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Lifelong Learning Resources

Social Justice Resources
August, 2020
Organized by Terri Evans

Fiction (Books)
Deacon King Kong by James McBride (novel - Oprah’s Book Club Choice - Summer, 2020 - view interview with author James McBride on Apple TV+ - published in March, 2020)

The Night Watchman by Louise Erdrich (fiction - local Indigenous author, Louise Erdich’s latest - March, 2020)

There, There by Tommy Orange (fiction - 2018)


13th (film - directed by Ava DuVernay - 2016)

Hamilton (film directed by Thomas Kail - DISNEY+ - 2020)

Hello, Privilege. It’s Me, Chelsea. (documentary film directed by Alex Stapleton - NETFLIX - 2019)

I Am Not Your Negro (film directed by Raoul Peck - 2016)

Just Mercy (film directed by Destin Daniel Cretton - 2019)

Selma (film directed by Ava DuVernay - 2014)

Nonfiction (Books)
Between the World and Me by Ta-Nehisi Coates (nonfiction - 2015)

Caste: The Origins of Our Discontents by Isabel Wilkerson (nonfiction - Oprah’s current Book Club selection - came out on August 3, 2020)

A Different Mirror by Ronald Takaki (nonfiction - recommended by Barbara Rudnicki - 2008)

Eloquent Rage: A Black Feminist Discovers Her Superpower by Brittney Cooper (nonfiction -2018)

The Fire Next Time by James Baldwin (nonfiction - 1963)

Good and Mad: The Revolutionary Power of Women’s Anger by Rebecca Traister (nonfiction - 2018))

A Good Time for the Truth: Race in Minnesota edited by Sun Yung Shin (nonfiction - essays by Minnesota authors - current One Book, One Minnesota selection - 2016)

How to Be an Antiracist by Ibram X. Kendi (nonfiction - suggested by Oprah - currently on NYT Bestseller List - 2019)

Invisible Women: Data Bias in a World Designed for Men by Caroline Criado Perez (nonfiction - 2019)

Me and White Supremacy: Combat Racism, Change the World, and Become a Good Ancestor by Layla F. Saad (published January, 2020 - nonfiction)

The New Jim Crow: Mass Incarceration in the Age of Colorblindness by Michelle Alexandeer (nonfiction - 2010)

Nickel and Dimed by Barbara Ehrenreich (nonfiction - recommended by Barbara Rudnicki - 2011)

The Race Bomb by Paul Ehrlich (nonfiction - recommended by Barbara Rudnicki - 1978)

Stamped from the Beginning: The Definitive History of Racist Ideas in America by Ibram X. Kendi (nonfiction - 2016)

The Warmth of Other Suns by Isabel Wilkerson (nonfiction - 2010)

When Things Fall Apart: Heart Advice for Difficult Times by Pema Chodron (nonfiction - 1996)

White Fragility: Why It’s so Hard for White People to Talk about Racism by Robin DiAngelo (nonfiction - currently on the NYT Bestseller List - 2018)

Youth Fiction (books)
All American Boys by Jason Reynolds (fiction - 2015)

The Hate You Give by Angie Thomas (fiction 2017)

Youth Nonfiction (Books)
Antiracist Baby by Ibram X. Kendi (published in July, 2020 - paperback and board book form - for the special children in your life)

Stamped: Racism, Antiracism, and You by Jason Reynolds and Ibram X. Kendi (nonfiction -2020)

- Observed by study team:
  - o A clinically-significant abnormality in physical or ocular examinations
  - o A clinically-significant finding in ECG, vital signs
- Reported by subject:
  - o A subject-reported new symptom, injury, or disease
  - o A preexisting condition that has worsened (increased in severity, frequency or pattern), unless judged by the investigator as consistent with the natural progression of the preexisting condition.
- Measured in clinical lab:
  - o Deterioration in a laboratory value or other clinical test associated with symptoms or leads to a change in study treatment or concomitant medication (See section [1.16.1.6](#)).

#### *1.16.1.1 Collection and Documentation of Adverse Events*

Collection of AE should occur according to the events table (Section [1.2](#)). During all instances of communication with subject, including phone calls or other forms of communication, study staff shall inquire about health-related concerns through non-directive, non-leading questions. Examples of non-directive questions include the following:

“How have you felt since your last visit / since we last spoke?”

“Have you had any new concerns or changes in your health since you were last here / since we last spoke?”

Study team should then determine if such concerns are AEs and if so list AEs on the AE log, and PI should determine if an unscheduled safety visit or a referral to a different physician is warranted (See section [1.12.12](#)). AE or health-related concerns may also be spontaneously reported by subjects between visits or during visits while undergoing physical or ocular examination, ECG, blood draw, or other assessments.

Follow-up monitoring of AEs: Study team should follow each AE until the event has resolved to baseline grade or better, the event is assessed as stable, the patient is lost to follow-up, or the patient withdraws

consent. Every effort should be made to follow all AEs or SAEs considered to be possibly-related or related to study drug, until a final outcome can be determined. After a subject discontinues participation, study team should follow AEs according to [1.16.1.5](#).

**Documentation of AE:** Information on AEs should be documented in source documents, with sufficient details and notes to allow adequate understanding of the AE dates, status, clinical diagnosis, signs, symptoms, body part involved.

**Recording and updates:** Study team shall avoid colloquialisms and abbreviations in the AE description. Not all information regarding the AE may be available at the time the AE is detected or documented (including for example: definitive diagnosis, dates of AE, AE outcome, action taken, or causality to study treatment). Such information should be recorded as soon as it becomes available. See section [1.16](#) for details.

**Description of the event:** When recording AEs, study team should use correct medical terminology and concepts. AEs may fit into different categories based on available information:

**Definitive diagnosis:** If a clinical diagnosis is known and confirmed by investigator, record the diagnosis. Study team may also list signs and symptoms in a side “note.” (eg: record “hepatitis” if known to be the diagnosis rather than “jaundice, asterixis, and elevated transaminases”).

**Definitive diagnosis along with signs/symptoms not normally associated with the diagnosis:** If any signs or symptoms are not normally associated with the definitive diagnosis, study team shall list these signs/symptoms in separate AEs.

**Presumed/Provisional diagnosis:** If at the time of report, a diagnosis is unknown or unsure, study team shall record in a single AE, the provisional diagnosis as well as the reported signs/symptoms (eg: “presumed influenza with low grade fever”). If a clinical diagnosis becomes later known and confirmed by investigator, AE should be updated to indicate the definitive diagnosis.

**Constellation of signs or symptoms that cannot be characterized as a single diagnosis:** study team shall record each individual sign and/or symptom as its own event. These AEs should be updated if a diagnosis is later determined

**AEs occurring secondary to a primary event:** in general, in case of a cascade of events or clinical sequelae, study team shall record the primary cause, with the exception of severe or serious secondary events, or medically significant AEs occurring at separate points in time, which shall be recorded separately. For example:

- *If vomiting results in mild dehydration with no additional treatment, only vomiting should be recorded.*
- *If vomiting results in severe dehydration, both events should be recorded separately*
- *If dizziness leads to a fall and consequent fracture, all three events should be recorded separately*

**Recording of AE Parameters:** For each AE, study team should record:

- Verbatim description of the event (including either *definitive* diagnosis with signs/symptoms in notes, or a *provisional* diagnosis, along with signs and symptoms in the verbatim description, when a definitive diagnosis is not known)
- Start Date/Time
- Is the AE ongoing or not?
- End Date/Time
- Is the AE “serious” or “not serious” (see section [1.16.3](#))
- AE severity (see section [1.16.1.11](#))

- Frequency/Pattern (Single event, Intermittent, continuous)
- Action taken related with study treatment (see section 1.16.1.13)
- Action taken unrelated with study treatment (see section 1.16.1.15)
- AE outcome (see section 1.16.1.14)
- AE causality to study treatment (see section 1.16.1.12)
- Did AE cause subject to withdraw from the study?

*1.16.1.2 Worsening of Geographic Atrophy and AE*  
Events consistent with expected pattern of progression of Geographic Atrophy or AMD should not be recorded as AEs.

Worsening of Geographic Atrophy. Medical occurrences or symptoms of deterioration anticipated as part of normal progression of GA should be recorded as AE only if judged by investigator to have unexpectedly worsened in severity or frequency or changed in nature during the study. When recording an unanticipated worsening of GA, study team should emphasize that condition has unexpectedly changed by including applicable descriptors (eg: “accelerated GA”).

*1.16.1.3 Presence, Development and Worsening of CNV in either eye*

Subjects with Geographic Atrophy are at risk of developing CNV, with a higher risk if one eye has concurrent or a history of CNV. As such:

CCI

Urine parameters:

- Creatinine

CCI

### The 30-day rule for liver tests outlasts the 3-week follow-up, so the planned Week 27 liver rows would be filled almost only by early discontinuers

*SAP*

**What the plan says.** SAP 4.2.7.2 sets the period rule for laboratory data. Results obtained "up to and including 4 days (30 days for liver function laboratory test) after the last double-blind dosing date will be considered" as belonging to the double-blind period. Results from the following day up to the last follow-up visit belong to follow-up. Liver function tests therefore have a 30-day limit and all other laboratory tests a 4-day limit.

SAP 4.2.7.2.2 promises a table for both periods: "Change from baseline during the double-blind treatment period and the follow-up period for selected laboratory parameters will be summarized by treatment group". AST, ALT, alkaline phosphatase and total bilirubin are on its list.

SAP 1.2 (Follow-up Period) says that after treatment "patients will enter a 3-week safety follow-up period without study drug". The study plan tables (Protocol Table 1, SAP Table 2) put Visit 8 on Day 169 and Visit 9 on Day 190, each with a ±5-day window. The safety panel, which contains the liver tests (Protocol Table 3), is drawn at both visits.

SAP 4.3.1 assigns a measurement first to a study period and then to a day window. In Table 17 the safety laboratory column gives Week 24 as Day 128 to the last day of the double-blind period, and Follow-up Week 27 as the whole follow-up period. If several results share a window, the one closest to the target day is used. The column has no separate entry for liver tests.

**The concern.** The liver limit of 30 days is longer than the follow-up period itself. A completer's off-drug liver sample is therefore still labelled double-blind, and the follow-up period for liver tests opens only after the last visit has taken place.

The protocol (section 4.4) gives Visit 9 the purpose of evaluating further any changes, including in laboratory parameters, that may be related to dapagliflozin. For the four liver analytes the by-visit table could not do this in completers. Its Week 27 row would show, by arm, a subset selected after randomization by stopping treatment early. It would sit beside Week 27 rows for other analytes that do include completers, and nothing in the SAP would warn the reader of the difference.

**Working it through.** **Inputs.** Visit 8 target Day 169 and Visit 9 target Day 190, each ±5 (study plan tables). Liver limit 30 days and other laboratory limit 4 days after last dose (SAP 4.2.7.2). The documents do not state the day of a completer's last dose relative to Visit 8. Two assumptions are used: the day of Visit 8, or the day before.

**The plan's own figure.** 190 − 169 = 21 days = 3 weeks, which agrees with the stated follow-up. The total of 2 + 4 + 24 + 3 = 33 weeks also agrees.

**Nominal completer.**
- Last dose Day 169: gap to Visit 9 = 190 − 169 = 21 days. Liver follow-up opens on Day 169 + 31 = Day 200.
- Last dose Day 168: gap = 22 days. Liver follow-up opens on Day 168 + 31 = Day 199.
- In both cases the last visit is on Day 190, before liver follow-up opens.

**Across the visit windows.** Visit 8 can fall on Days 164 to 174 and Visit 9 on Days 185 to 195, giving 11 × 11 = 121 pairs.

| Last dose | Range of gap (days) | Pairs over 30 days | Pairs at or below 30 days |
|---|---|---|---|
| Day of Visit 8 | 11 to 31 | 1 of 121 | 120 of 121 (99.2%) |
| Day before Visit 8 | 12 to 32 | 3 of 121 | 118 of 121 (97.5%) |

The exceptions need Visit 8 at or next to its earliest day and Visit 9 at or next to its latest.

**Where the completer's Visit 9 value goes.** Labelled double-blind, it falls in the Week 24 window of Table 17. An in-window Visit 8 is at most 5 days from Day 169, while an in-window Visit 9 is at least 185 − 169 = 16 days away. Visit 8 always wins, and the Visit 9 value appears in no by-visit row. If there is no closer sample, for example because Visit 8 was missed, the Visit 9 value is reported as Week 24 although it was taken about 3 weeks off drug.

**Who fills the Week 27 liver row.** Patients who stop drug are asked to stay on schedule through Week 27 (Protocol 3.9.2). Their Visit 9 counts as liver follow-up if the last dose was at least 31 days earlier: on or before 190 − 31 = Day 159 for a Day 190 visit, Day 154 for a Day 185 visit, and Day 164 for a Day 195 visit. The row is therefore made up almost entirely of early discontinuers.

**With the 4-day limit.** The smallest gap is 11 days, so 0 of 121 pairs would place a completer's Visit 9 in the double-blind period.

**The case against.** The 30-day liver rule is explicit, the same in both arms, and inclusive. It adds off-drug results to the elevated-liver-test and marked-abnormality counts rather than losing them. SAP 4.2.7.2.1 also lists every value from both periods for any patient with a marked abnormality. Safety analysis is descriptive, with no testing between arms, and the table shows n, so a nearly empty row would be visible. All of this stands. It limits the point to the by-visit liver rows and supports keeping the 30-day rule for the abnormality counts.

Woke by Mohogany L. Browne (poetry by various authors - young adult - 2020)

Organizations/Websites (“a nonprofit, nonpartisan, newsroom reporting on gender, politics and policy” - 2020) (“Color Of Change is the nation’s largest online racial justice organization. We help people respond effectively to injustice in the world around us. As a national online force driven by 1.7 million members, we move decision-makers in corporations and government to create a more human and less hostile world for Black people in America.” - 2005)

“The Island of Discarded Women” (podcast - Episode 13 - 2020)

Loyalty Bookstores Antiracist Reading Recommendations (more social justice book recommendations -

“On Being with Krista Tippett” (podcast featuring Krista Tippett interviewing various individuals of note, including many of the authors mentioned in this list of resources - since 2003)

“White Privilege: Unpacking the Invisible Knapsack” Peggy McIntosh (nonfiction article - 1990)

“African Americans: Many Rivers to Cross"
This series chronicles the full sweep of African American history, from the origins of slavery
on the African continent through five centuries of historic events right up to present day
— when America has a black President, yet remains a nation deeply divided by race.
It explores the origins of the people from Africa whose enslavement led to the creation of the African American people, as
well as the multiplicity of cultural institutions, political strategies, and religious and social perspectives that African Americans
have developed against unimaginable odds. All of these elements define black culture and society in its extraordinarily
rich and compelling diversity from slavery to freedom, from the plantation to the White House. Hosted by Harvard scholar
Henry Louis Gates, Jr., and drawing on some of America’s top historians and heretofore untapped primary sources, the
series guides viewers on a journey across 500 years and two continents to shed new light on the experience of being an
African American.


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